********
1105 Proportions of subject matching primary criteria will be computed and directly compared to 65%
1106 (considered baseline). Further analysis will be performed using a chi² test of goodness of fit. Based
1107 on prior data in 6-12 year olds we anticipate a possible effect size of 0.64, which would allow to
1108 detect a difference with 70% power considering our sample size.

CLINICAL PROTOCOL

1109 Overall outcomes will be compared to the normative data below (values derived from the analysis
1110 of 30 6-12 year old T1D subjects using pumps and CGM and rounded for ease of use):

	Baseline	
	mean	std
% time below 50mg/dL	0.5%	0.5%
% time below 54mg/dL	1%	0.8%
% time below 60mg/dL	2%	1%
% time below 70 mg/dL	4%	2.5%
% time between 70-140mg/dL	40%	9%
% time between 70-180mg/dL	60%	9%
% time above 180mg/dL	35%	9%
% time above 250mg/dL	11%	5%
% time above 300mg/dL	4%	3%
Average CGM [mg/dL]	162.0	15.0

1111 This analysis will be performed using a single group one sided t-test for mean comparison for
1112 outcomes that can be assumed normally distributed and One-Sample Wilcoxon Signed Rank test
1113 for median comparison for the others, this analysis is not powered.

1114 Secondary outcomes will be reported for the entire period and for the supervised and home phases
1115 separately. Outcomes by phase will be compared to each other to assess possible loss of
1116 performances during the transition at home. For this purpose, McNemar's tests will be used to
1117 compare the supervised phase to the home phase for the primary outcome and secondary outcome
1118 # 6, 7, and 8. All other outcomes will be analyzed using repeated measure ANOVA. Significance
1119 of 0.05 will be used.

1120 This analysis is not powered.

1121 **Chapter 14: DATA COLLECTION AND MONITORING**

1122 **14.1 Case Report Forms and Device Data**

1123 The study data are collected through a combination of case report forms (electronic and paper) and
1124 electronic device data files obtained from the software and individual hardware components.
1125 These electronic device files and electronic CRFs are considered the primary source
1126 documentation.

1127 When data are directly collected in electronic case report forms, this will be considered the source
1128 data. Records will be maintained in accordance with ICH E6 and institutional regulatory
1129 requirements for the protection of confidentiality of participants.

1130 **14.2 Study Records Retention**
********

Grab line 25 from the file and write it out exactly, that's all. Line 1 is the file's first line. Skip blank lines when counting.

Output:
1116 performances during the transition at home. For this purpose, McNemar's tests will be used to